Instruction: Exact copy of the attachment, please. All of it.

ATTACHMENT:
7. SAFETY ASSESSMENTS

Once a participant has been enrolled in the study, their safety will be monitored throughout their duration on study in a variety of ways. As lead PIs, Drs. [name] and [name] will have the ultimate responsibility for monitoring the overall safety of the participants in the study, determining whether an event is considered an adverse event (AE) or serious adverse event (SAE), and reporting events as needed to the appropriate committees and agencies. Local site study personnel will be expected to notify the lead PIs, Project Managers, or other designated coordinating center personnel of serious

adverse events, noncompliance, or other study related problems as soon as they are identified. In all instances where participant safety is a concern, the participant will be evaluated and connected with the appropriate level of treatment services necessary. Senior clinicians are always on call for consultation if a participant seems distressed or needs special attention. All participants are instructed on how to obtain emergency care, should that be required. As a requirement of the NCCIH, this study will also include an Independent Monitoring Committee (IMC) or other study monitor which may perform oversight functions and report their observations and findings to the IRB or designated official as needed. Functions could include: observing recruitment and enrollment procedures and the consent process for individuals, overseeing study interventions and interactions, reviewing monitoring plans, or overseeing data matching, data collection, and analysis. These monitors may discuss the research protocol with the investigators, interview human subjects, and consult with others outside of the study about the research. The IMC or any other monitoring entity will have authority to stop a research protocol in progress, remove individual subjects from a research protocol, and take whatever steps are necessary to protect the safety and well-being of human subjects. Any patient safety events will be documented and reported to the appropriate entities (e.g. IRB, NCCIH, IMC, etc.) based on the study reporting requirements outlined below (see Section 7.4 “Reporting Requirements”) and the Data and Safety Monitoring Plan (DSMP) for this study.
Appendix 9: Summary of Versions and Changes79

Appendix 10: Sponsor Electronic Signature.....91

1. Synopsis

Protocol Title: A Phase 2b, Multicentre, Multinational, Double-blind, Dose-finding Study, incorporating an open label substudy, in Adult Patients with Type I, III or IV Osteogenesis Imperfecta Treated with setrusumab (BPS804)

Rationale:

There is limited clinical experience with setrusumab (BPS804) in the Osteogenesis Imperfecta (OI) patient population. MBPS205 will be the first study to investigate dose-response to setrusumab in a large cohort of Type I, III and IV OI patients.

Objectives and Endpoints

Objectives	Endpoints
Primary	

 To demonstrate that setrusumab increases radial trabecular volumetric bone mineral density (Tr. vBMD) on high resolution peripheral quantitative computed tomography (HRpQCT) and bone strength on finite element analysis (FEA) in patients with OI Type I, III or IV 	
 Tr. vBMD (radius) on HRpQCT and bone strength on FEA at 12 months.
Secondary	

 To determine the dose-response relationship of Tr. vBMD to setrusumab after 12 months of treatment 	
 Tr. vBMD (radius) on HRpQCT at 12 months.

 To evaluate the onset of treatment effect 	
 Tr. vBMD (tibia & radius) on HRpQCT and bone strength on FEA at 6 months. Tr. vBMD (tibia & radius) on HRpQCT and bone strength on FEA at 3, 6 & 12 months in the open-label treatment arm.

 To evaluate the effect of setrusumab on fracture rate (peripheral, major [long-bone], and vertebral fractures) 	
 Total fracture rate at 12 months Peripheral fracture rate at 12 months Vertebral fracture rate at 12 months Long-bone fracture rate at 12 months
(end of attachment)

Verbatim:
7. SAFETY ASSESSMENTS

Once a participant has been enrolled in the study, their safety will be monitored throughout their duration on study in a variety of ways. As lead PIs, Drs. [name] and [name] will have the ultimate responsibility for monitoring the overall safety of the participants in the study, determining whether an event is considered an adverse event (AE) or serious adverse event (SAE), and reporting events as needed to the appropriate committees and agencies. Local site study personnel will be expected to notify the lead PIs, Project Managers, or other designated coordinating center personnel of serious

adverse events, noncompliance, or other study related problems as soon as they are identified. In all instances where participant safety is a concern, the participant will be evaluated and connected with the appropriate level of treatment services necessary. Senior clinicians are always on call for consultation if a participant seems distressed or needs special attention. All participants are instructed on how to obtain emergency care, should that be required. As a requirement of the NCCIH, this study will also include an Independent Monitoring Committee (IMC) or other study monitor which may perform oversight functions and report their observations and findings to the IRB or designated official as needed. Functions could include: observing recruitment and enrollment procedures and the consent process for individuals, overseeing study interventions and interactions, reviewing monitoring plans, or overseeing data matching, data collection, and analysis. These monitors may discuss the research protocol with the investigators, interview human subjects, and consult with others outside of the study about the research. The IMC or any other monitoring entity will have authority to stop a research protocol in progress, remove individual subjects from a research protocol, and take whatever steps are necessary to protect the safety and well-being of human subjects. Any patient safety events will be documented and reported to the appropriate entities (e.g. IRB, NCCIH, IMC, etc.) based on the study reporting requirements outlined below (see Section 7.4 “Reporting Requirements”) and the Data and Safety Monitoring Plan (DSMP) for this study.
Appendix 9: Summary of Versions and Changes79

Appendix 10: Sponsor Electronic Signature.....91

1. Synopsis

Protocol Title: A Phase 2b, Multicentre, Multinational, Double-blind, Dose-finding Study, incorporating an open label substudy, in Adult Patients with Type I, III or IV Osteogenesis Imperfecta Treated with setrusumab (BPS804)

Rationale:

There is limited clinical experience with setrusumab (BPS804) in the Osteogenesis Imperfecta (OI) patient population. MBPS205 will be the first study to investigate dose-response to setrusumab in a large cohort of Type I, III and IV OI patients.

Objectives and Endpoints

Objectives	Endpoints
Primary	

 To demonstrate that setrusumab increases radial trabecular volumetric bone mineral density (Tr. vBMD) on high resolution peripheral quantitative computed tomography (HRpQCT) and bone strength on finite element analysis (FEA) in patients with OI Type I, III or IV 	
 Tr. vBMD (radius) on HRpQCT and bone strength on FEA at 12 months.
Secondary	

 To determine the dose-response relationship of Tr. vBMD to setrusumab after 12 months of treatment 	
 Tr. vBMD (radius) on HRpQCT at 12 months.

 To evaluate the onset of treatment effect 	
 Tr. vBMD (tibia & radius) on HRpQCT and bone strength on FEA at 6 months. Tr. vBMD (tibia & radius) on HRpQCT and bone strength on FEA at 3, 6 & 12 months in the open-label treatment arm.

 To evaluate the effect of setrusumab on fracture rate (peripheral, major [long-bone], and vertebral fractures) 	
 Total fracture rate at 12 months Peripheral fracture rate at 12 months Vertebral fracture rate at 12 months Long-bone fracture rate at 12 months